Article Text

PDF
Value of 1H-magnetic resonance spectroscopy chemical shift imaging for detection of anaplastic foci in diffusely infiltrating gliomas with non-significant contrast-enhancement
  1. Georg Widhalm1,2,
  2. Martin Krssak3,
  3. Georgi Minchev1,
  4. Adelheid Wöhrer2,
  5. Tatjana Traub-Weidinger4,
  6. Thomas Czech1,
  7. Susanne Asenbaum5,
  8. Christine Marosi6,
  9. Engelbert Knosp1,
  10. Johannes A Hainfellner2,
  11. Daniela Prayer3,
  12. Stefan Wolfsberger1
  1. 1Department of Neurosurgery, Medical University Vienna, Vienna, Austria
  2. 2Institute of Neurology, Medical University Vienna, Vienna, Austria
  3. 3Department of Radiology, Medical University Vienna, Vienna, Austria
  4. 4Department of Nuclear Medicine, Medical University Vienna, Vienna, Austria
  5. 5Department of Neurology, Medical University Vienna, Vienna, Austria
  6. 6Department of Internal Medicine I, Medical University Vienna, Vienna, Austria
  1. Correspondence to Dr Stefan Wolfsberger, Department of Neurosurgery, Medical University Vienna, Waehringer Guertel 18–20, 1097 Vienna, Austria; stefan.wolfsberger{at}meduniwien.ac.at

Abstract

Objective In diffusely infiltrating gliomas (DIG), positron emission tomography (PET) imaging is a powerful method for detection of anaplastic foci. Recently, 1H-magnetic resonance spectroscopy chemical shift imaging (CSI) using choline/creatine (Cho/Cr) or choline/N-acetylaspartate (Cho/NAA) ratios has emerged as a new non-invasive, widely available alternative. The authors therefore correlated CSI with 11C-methionine (MET)-PET data in a series of DIG with non-significant contrast-enhancement (CE).

Methods Thirty-two patients with DIG were examined with single-slice CSI on a 3 T MRI and MET-PET. Maximum pathological intratumoural ratios of CSI (=CSImax) and maximum tumour-to-normal-brain PET ratios (=PETmax; T/N ratio) were determined. Coregistration of MRI with CSI and PET was performed, and the topographic overlap of CSImax and PETmax was analysed. Histological criteria of anaplasia as well as cell proliferation rate were assessed in tumour samples inside and outside CSImax.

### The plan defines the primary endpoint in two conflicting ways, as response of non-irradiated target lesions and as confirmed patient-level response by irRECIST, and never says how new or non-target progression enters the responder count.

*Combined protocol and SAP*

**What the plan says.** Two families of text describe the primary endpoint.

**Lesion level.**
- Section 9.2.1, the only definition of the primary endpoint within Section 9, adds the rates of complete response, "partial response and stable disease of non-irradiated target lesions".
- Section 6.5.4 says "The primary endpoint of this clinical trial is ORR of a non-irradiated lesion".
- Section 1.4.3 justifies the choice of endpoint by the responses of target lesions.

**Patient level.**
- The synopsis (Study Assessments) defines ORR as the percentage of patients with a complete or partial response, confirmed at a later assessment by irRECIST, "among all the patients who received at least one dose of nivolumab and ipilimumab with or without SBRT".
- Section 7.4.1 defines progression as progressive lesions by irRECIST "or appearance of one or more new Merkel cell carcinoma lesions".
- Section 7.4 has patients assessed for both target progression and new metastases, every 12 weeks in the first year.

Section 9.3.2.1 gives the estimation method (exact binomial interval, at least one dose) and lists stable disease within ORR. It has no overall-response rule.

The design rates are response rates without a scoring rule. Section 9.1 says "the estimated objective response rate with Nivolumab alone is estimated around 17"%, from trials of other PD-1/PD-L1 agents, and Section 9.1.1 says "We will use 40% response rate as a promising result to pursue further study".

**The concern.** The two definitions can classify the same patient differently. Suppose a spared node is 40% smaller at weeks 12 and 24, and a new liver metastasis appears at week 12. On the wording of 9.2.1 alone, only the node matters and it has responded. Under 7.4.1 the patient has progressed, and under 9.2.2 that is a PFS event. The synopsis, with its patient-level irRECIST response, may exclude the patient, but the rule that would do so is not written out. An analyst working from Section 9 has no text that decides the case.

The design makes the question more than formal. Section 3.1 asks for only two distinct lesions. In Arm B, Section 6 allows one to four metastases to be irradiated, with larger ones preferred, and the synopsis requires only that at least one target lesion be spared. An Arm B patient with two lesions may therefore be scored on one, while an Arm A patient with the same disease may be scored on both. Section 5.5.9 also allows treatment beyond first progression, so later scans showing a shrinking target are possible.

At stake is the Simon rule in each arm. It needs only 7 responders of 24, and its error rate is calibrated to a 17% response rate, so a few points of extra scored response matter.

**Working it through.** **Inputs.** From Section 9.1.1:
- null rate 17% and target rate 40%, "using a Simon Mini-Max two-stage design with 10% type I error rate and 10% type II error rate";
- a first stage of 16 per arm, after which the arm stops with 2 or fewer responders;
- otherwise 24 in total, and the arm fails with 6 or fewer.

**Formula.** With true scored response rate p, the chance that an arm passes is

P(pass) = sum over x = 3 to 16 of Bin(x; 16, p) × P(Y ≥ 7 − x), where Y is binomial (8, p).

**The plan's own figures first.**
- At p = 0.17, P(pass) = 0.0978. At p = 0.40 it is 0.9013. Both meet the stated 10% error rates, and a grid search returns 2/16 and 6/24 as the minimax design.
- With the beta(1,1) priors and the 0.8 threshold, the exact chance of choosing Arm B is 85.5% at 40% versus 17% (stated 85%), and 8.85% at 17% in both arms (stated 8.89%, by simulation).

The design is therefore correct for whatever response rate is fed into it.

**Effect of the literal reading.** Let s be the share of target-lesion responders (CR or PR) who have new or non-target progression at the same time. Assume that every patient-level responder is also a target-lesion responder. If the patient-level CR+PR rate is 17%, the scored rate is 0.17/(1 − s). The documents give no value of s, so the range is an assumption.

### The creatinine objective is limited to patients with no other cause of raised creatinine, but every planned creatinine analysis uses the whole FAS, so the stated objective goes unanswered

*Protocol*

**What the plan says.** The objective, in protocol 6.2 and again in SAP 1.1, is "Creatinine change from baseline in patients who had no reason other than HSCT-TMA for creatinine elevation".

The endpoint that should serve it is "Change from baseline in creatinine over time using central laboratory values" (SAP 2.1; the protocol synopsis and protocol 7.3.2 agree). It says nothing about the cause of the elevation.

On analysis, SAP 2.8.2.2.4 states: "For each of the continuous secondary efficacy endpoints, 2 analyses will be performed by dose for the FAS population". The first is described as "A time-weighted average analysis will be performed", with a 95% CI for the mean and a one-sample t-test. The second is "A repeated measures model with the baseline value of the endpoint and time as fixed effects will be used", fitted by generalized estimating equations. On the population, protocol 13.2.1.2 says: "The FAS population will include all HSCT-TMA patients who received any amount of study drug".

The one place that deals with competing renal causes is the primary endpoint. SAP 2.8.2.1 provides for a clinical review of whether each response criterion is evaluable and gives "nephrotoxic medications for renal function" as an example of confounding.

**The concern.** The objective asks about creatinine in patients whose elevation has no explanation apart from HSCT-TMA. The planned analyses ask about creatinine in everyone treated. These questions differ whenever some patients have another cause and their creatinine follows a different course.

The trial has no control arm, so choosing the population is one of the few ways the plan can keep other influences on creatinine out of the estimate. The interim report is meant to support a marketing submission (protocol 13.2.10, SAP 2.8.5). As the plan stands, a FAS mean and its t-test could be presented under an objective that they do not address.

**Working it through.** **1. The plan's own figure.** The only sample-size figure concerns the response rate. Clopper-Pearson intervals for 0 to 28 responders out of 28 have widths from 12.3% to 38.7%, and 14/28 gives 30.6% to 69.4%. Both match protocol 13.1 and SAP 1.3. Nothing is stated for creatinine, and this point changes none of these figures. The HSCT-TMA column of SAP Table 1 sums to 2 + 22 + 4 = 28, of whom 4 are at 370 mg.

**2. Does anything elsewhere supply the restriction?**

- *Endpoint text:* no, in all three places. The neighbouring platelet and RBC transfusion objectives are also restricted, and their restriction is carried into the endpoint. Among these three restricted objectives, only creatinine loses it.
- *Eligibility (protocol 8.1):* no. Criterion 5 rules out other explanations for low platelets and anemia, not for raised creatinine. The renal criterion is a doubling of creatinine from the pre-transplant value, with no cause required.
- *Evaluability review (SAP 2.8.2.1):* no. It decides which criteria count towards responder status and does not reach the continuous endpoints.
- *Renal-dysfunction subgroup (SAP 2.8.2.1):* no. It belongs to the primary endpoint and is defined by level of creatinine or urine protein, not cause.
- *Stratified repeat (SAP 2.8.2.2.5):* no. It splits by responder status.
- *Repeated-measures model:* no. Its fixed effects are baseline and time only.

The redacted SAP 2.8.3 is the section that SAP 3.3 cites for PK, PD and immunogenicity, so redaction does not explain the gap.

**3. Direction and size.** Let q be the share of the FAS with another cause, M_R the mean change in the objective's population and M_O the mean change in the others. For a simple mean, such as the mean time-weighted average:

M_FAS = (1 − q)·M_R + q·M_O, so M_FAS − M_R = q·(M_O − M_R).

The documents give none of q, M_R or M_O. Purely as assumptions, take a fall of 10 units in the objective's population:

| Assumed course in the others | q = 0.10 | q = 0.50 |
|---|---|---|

Results CSI showed a pathological ratio in all patients, whereas PET demonstrated a pathological T/N ratio in 21/32 patients. Topographical correlation of CSImax and PETmax revealed a ≥50% overlap in 18/21 and <50% overlap in 3/21 patients, respectively. Cho/Crmax and Cho/NAAmax showed a ≥50% overlap in 24/32 and a <50% overlap in 8/32 patients. Cell proliferation rate was significantly higher inside than outside the CSImax (13.6% vs 6.9%, p<0.001).

Conclusion The results indicate that CSI is a promising method for detection of anaplastic foci within DIG with non-significant CE. Intraoperative use of CSI by multimodal neuronavigation may increase the reliability of detection of malignant areas in glioma surgery and therefore optimise allocation of patients to adjuvant treatments.

  • Diffusely infiltrating gliomas
  • chemical shift imaging
  • methionine positron emission tomography
  • correlation of maxima
  • proliferation rate
  • MRI
  • MRS
  • Neurosurgery
  • PET
  • Tumours

Statistics from Altmetric.com

Footnotes

  • Competing interests None.

  • Ethics approval Ethics approval was provided by the ethics committee of the Medical University of Vienna.

  • Provenance and peer review Not commissioned; externally peer reviewed.

Request permissions

If you wish to reuse any or all of this article please use the link below which will take you to the Copyright Clearance Center’s RightsLink service. You will be able to get a quick price and instant permission to reuse the content in many different ways.